Central Controller

Methadone is a μ-opioid receptor antagonist, and its central respiratory depressant effect may be a critical mechanism in the genesis of CSA in our patient group.9 Our results show that methadone blood concentration is the most significant predictor of the severity of CSA in MMT patients, although it explains only 12% of CAI. In part, the relatively low predictive value of methadone blood concentration for CSA in our patients may be related to intersubject variability of methadone pharmacokinetics.35 As we measured the methadone blood concentration at one point in time, we may have missed the relevant methadone blood concentration in some subjects.

Another mechanism that could be implicated causing CSA via central controller pathology in MMT patients is brainstem and/or midbrain structural abnormalities. Heroin use has been known to be associated with stroke through mechanisms such as thromboembolism, vasculitis, septic emboli, hypotension, and positional vascular compression.36 Other complications include hypoxic ischemic changes with cerebral edema, ischemic neuronal damage, and neuronal loss, which are assumed to occur under conditions of prolonged heroin-induced respiratory depression.36In addition, substances used as adulterants such as amphetamine3739 and cocaine4041 can cause brain damage either alone or in combination with heroin. As all of our clinically stable MMT patients were past heroin users, we cannot exclude structural brain damage as a major factor in the pathogenesis of the CSA described. Functional and structural MRI studies of the brain would be of value in evaluating this possibility.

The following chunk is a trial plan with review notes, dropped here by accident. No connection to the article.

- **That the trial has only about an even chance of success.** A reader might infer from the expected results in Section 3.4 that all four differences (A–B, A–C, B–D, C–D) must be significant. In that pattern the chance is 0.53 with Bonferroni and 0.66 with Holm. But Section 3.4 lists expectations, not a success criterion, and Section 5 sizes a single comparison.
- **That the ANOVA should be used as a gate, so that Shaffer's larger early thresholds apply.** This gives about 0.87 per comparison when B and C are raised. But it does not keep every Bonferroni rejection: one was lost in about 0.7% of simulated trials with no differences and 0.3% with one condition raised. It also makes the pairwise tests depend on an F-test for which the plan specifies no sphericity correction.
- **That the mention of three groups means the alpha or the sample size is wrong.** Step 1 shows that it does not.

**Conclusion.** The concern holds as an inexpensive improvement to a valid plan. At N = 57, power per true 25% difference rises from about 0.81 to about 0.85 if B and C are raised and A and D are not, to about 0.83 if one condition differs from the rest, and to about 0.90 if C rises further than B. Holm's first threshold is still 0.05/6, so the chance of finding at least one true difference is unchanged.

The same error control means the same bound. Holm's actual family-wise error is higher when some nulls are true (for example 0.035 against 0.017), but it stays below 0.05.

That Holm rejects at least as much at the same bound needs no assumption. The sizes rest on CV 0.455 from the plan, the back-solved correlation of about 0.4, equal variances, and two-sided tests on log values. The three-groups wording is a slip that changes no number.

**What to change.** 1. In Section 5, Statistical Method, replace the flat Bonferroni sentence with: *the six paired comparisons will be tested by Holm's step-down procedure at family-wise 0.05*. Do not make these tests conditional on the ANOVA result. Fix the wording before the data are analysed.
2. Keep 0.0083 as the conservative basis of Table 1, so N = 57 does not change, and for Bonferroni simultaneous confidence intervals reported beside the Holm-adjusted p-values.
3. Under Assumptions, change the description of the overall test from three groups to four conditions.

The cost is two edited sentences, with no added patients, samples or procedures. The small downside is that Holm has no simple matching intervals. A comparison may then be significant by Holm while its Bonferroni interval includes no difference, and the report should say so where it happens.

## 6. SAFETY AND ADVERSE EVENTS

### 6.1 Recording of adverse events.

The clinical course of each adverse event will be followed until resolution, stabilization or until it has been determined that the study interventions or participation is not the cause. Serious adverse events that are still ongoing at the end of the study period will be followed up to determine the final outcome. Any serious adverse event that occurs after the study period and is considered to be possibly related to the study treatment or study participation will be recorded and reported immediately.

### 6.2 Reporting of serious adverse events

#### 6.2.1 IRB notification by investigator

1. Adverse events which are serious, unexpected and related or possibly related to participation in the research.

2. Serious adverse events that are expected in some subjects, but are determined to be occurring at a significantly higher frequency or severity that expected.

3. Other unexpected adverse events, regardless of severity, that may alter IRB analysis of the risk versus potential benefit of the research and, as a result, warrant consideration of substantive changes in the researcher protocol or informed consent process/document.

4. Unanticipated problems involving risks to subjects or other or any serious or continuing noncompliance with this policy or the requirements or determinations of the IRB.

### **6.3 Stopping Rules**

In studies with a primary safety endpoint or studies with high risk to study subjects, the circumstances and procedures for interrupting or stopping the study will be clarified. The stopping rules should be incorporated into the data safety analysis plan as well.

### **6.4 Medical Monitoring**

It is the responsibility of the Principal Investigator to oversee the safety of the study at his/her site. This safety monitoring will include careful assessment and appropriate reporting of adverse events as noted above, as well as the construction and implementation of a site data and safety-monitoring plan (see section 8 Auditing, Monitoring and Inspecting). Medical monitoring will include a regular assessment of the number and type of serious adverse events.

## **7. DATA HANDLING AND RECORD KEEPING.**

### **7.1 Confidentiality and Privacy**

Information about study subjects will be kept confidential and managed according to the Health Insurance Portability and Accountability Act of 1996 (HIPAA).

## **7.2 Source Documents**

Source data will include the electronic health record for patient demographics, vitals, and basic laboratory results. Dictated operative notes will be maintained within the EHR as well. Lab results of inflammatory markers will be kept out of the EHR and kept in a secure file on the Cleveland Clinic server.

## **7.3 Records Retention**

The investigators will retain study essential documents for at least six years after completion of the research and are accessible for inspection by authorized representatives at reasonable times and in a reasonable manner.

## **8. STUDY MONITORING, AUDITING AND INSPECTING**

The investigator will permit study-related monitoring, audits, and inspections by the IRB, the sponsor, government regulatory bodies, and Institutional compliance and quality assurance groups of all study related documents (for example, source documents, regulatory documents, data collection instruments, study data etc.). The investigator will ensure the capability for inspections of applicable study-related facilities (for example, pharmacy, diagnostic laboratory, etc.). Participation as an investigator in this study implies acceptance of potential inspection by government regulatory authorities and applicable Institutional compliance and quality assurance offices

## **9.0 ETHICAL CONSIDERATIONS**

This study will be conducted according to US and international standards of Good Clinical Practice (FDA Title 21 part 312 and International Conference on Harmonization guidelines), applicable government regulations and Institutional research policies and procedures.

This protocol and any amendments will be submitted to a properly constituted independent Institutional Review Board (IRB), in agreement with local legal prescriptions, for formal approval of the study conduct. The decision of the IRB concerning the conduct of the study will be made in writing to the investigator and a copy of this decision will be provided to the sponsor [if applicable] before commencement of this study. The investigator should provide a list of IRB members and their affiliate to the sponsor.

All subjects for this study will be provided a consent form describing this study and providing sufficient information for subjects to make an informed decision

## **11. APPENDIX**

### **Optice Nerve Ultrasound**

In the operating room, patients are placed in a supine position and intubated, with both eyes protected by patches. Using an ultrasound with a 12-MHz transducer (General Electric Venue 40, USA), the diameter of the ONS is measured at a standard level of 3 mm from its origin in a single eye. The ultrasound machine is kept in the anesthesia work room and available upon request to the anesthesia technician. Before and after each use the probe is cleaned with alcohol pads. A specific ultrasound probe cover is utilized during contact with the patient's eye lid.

Hypercapnic Type CSA

Hypercapnic type CSA may play a role in some of our patients. This type of CSA is characterized by elevated awake daytime Paco2 and blunted HCVR.31,33 The mean awake Paco2 of the MMT patients was 42.2 ± 3.8 mm Hg, and their mean peak Ptcco2 was 46.5 ± 5.4 mm Hg during sleep. Although 10 of the MMT patients had awake Paco2 of > 45 mm Hg, their hypercapnia was mild with the highest being 50 mm Hg, and we did not find a statistically significant relationship between awake Paco2 alone and CAI.,27 Our patients also have significantly decreased HCVR compared to the control group. The tendency to mildly raised awake Paco2 has previously been noted in clinically stable MMT patients.,42 The mean awake Paco2 and sleep Ptcco2 in our MMT patient group tended to upper limits of normal, although not clearly in the more severe hypercapnic range noted in the hypercapnic type CSA. Nevertheless awake Paco2 and blunted HCVR combined were weak predictors for CSA in our patients.

Antidepressant use may in combination with blunted HCVR have a significant relationship with CSA in our patients. Four of seven patients (57%) receiving antidepressants had a CAI > 10. Antidepressants have been used for treatment of panic disorder and are known to acutely depress HCVR in this group of patients.4345 It is therefore possible that antidepressants act in synergy with methadone to further blunt HCVR in MMT patients and to predispose them to CSA. We have not shown a relationship between the use of benzodiazepines and cannabis and CSA in our patient group, and this may be due to the small number of patients in this study using the drugs. HCVR is increased after short-term dosing with cannabis and short-term use of benzodiazepines reduces HCVR in normal subjects.4647 Animal models suggest that short-term dosing with benzodiazepines potentiates the effects of opioids on ventilation.48 To our knowledge, there is no literature regarding the effects of long-term use of antidepressants, benzodiazepines, and cannabis on respiratory control mechanisms or on respiration during sleep. Given the large number of subjects that use these drugs, this area of medical research needs to be addressed.